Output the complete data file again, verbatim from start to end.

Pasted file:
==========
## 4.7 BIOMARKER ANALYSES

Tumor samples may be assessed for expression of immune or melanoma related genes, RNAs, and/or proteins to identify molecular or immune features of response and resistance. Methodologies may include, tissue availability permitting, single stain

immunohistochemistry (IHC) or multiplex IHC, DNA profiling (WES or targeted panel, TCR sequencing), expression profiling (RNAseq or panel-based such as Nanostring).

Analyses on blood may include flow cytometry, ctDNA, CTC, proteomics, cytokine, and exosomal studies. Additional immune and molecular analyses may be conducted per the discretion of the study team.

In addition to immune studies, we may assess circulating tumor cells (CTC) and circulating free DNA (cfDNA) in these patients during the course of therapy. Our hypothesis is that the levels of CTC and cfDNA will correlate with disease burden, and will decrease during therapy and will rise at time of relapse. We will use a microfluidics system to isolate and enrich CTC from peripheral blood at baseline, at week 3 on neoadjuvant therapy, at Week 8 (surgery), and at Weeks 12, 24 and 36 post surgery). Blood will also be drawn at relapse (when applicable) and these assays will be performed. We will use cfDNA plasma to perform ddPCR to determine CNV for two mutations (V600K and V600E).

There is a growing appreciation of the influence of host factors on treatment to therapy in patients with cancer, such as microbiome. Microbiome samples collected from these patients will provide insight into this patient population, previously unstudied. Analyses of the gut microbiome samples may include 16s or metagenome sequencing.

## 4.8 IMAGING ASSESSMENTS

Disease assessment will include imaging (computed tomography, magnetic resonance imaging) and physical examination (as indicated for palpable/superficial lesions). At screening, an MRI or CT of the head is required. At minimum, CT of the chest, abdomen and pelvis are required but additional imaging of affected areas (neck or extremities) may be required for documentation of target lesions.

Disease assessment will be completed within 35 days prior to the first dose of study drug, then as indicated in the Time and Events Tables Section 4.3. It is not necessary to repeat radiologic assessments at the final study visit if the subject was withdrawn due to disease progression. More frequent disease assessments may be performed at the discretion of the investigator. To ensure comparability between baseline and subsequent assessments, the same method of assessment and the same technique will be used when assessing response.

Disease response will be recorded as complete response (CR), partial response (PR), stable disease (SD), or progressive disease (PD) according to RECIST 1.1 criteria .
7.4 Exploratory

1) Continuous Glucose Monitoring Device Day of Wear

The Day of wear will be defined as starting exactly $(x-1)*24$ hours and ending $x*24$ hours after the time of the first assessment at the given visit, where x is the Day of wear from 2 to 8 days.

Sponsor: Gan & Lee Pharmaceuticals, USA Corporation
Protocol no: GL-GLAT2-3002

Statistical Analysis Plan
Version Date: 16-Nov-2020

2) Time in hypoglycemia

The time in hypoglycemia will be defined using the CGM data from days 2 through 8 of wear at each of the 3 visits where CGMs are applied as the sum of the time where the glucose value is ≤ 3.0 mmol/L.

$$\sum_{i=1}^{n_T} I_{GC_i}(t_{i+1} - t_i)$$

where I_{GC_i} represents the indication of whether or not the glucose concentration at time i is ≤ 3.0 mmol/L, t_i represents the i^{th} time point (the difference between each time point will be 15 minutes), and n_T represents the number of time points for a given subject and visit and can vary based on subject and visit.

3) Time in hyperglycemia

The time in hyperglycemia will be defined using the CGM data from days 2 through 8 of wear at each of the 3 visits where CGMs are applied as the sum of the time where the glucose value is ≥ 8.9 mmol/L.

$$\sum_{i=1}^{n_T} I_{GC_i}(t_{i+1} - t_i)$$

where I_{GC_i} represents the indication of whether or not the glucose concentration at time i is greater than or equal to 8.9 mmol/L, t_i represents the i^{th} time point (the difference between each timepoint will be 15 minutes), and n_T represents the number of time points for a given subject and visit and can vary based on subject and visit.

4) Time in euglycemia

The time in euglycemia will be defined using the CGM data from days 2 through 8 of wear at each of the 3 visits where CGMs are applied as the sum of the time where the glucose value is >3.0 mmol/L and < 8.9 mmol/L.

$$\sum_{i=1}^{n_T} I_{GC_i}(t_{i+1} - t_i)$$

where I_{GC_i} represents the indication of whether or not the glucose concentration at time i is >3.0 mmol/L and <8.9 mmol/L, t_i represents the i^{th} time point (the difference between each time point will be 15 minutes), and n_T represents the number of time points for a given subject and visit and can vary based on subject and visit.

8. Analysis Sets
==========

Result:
## 4.7 BIOMARKER ANALYSES

Tumor samples may be assessed for expression of immune or melanoma related genes, RNAs, and/or proteins to identify molecular or immune features of response and resistance. Methodologies may include, tissue availability permitting, single stain

immunohistochemistry (IHC) or multiplex IHC, DNA profiling (WES or targeted panel, TCR sequencing), expression profiling (RNAseq or panel-based such as Nanostring).

Analyses on blood may include flow cytometry, ctDNA, CTC, proteomics, cytokine, and exosomal studies. Additional immune and molecular analyses may be conducted per the discretion of the study team.

In addition to immune studies, we may assess circulating tumor cells (CTC) and circulating free DNA (cfDNA) in these patients during the course of therapy. Our hypothesis is that the levels of CTC and cfDNA will correlate with disease burden, and will decrease during therapy and will rise at time of relapse. We will use a microfluidics system to isolate and enrich CTC from peripheral blood at baseline, at week 3 on neoadjuvant therapy, at Week 8 (surgery), and at Weeks 12, 24 and 36 post surgery). Blood will also be drawn at relapse (when applicable) and these assays will be performed. We will use cfDNA plasma to perform ddPCR to determine CNV for two mutations (V600K and V600E).

There is a growing appreciation of the influence of host factors on treatment to therapy in patients with cancer, such as microbiome. Microbiome samples collected from these patients will provide insight into this patient population, previously unstudied. Analyses of the gut microbiome samples may include 16s or metagenome sequencing.

## 4.8 IMAGING ASSESSMENTS

Disease assessment will include imaging (computed tomography, magnetic resonance imaging) and physical examination (as indicated for palpable/superficial lesions). At screening, an MRI or CT of the head is required. At minimum, CT of the chest, abdomen and pelvis are required but additional imaging of affected areas (neck or extremities) may be required for documentation of target lesions.

Disease assessment will be completed within 35 days prior to the first dose of study drug, then as indicated in the Time and Events Tables Section 4.3. It is not necessary to repeat radiologic assessments at the final study visit if the subject was withdrawn due to disease progression. More frequent disease assessments may be performed at the discretion of the investigator. To ensure comparability between baseline and subsequent assessments, the same method of assessment and the same technique will be used when assessing response.

Disease response will be recorded as complete response (CR), partial response (PR), stable disease (SD), or progressive disease (PD) according to RECIST 1.1 criteria .
7.4 Exploratory

1) Continuous Glucose Monitoring Device Day of Wear

The Day of wear will be defined as starting exactly $(x-1)*24$ hours and ending $x*24$ hours after the time of the first assessment at the given visit, where x is the Day of wear from 2 to 8 days.

Sponsor: Gan & Lee Pharmaceuticals, USA Corporation
Protocol no: GL-GLAT2-3002

Statistical Analysis Plan
Version Date: 16-Nov-2020

2) Time in hypoglycemia

The time in hypoglycemia will be defined using the CGM data from days 2 through 8 of wear at each of the 3 visits where CGMs are applied as the sum of the time where the glucose value is ≤ 3.0 mmol/L.

$$\sum_{i=1}^{n_T} I_{GC_i}(t_{i+1} - t_i)$$

where I_{GC_i} represents the indication of whether or not the glucose concentration at time i is ≤ 3.0 mmol/L, t_i represents the i^{th} time point (the difference between each time point will be 15 minutes), and n_T represents the number of time points for a given subject and visit and can vary based on subject and visit.

3) Time in hyperglycemia

The time in hyperglycemia will be defined using the CGM data from days 2 through 8 of wear at each of the 3 visits where CGMs are applied as the sum of the time where the glucose value is ≥ 8.9 mmol/L.

$$\sum_{i=1}^{n_T} I_{GC_i}(t_{i+1} - t_i)$$

where I_{GC_i} represents the indication of whether or not the glucose concentration at time i is greater than or equal to 8.9 mmol/L, t_i represents the i^{th} time point (the difference between each timepoint will be 15 minutes), and n_T represents the number of time points for a given subject and visit and can vary based on subject and visit.

4) Time in euglycemia

The time in euglycemia will be defined using the CGM data from days 2 through 8 of wear at each of the 3 visits where CGMs are applied as the sum of the time where the glucose value is >3.0 mmol/L and < 8.9 mmol/L.

$$\sum_{i=1}^{n_T} I_{GC_i}(t_{i+1} - t_i)$$

where I_{GC_i} represents the indication of whether or not the glucose concentration at time i is >3.0 mmol/L and <8.9 mmol/L, t_i represents the i^{th} time point (the difference between each time point will be 15 minutes), and n_T represents the number of time points for a given subject and visit and can vary based on subject and visit.

8. Analysis Sets